NEW ORLEANS (AP) — The company that owns a closed fertilizer plant in Louisiana has agreed to clean up more than a billion pounds of hazardous waste and to pay a $1.5 million fine, federal and state agencies said Thursday.
PCS Nitrogen Fertilizer LP “will provide over $84 million of financial assurance” for the cleanup, final closure and 50 years of monitoring and maintenance, said statements from the Environmental Protection Agency, U.S. Justice Department, and the Louisiana Department of Environmental Quality.
The agreement will "ensure that the long-term closure of its facility is protective of the environment,” said EPA enforcement official Larry Starfield. “This is a very important outcome as the facility is located in an area prone to hurricanes and the financial assurance secured will protect taxpayers from paying future closure and cleanup costs.”
The Canadian company that owns the plant changed its name from Potash Corp. of Saskatchewan to Nutrien with a merger in 2018, but U.S. documents refer to the plant as PCS Nitrogen.
“Nutrien has long been cooperating with State and Federal authorities, and these settlements formally document the work Nutrien has done, and continues to do,” the Saskatoon-based company wrote on its website.
The announcement starts a 45-day public comment period, after which a federal judge in Baton Rouge will decide whether to approve it.
The waste is in acidic lakes atop vast piles of phosphogypsum at the PCS Nitrogen Fertilizer LP site in Geismar, about 20 miles southeast of Baton Rouge.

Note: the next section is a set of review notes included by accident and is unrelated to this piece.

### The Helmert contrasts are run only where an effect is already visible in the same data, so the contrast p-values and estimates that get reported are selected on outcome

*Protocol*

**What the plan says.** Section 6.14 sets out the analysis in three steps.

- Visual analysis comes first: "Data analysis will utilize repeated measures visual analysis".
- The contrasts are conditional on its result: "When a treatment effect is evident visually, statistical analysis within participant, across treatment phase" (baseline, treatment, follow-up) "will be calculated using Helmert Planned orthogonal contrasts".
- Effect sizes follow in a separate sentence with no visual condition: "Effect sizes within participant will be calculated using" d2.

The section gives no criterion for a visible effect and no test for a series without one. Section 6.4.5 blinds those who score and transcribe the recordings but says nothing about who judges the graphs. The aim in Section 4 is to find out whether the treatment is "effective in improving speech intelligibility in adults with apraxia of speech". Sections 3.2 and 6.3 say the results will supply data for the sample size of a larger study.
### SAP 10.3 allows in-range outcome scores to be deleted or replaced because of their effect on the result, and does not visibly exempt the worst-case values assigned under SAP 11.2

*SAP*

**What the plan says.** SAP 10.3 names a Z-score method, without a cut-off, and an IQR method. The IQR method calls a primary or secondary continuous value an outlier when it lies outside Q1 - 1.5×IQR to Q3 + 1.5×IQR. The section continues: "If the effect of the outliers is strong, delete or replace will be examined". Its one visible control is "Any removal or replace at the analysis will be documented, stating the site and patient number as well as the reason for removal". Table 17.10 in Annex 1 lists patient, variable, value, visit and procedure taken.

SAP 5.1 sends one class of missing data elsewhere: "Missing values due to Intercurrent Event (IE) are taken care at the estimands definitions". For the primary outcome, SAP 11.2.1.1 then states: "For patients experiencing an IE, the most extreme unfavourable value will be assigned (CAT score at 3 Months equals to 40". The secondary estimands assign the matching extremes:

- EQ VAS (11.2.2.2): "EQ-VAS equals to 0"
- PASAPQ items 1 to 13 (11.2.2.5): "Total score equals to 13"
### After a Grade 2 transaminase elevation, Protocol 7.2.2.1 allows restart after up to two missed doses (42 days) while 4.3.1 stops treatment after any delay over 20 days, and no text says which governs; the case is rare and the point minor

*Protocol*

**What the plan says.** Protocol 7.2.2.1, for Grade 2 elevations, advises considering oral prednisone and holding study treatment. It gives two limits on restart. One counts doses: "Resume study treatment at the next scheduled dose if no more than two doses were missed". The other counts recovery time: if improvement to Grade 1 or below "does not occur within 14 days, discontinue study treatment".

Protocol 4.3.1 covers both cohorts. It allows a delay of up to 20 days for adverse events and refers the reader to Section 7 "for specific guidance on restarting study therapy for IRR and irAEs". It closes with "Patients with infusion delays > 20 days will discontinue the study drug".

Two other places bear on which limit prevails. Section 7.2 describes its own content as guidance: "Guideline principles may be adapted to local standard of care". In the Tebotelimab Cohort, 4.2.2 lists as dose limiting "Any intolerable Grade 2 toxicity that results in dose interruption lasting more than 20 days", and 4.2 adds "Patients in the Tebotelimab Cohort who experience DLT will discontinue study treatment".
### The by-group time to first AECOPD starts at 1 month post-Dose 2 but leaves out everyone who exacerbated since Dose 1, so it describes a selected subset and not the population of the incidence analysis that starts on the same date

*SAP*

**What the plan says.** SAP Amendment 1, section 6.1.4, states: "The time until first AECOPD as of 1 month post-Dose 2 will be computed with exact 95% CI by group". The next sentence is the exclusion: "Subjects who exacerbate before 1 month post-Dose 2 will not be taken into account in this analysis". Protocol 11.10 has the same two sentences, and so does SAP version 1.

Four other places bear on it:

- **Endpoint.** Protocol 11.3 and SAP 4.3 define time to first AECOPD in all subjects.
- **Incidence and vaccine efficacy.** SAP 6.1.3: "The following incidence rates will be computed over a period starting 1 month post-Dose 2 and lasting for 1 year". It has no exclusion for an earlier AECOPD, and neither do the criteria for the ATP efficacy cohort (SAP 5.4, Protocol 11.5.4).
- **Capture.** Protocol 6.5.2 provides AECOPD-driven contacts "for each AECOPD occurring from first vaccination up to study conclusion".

PCS Nitrogen has said it can clean the liquid to meet standards for drinking water, and applied last year for a permit to discharge such water into the Mississippi River.
The water application is still under consideration, Louisiana Department of Environmental Quality spokesman Greg Langley said in an email Thursday.
The federal and state agencies said the waste at PCS Nitrogen, which had no permit to store, treat or dispose of hazardous waste, includes material accepted from nearby Innophos Holdings Inc. — a company which agreed in 2017 to a $1.4 million fine. Innophos also agreed to dig deep injection wells, expected to cost $16 million, for its remaining waste.
Thursday's agreement was signed by the president of PCS Nitrogen Fertilizer Operations Inc. of Deerfield, Illinois, a partner in the plant. The company denies the waste is hazardous and denies the allegations against it.
The Geismar plant made industrial and agricultural phosphate products in Louisiana for agriculture and industry from the 1960s to until it closed in 2018, the state and federal agencies said.
The vast piles of phosphogypsum waste include some that rise 200 feet (61 meters) high and cover more than 100 acres (40 hectares), the news release said.
The fine is at least the third that PCS Nitrogen has faced in environmental cases.
PCS Nitrogen agreed in 2003 to pay $1.75 million -- then the largest corporate fine in state history for an environmental violation -- after pleading guilty to failing to include 20 pollution sources in air permit applications. In 2013, it agreed to pay nearly $199,000 and to reduce air emissions from phosphoric acid production, while denying that it had polluted.
Nutrien said its agreements “allow us to focus on new projects like the potential construction at our Geismar site of the world’s largest clean ammonia plant and to further reduce our environmental footprint at the site.”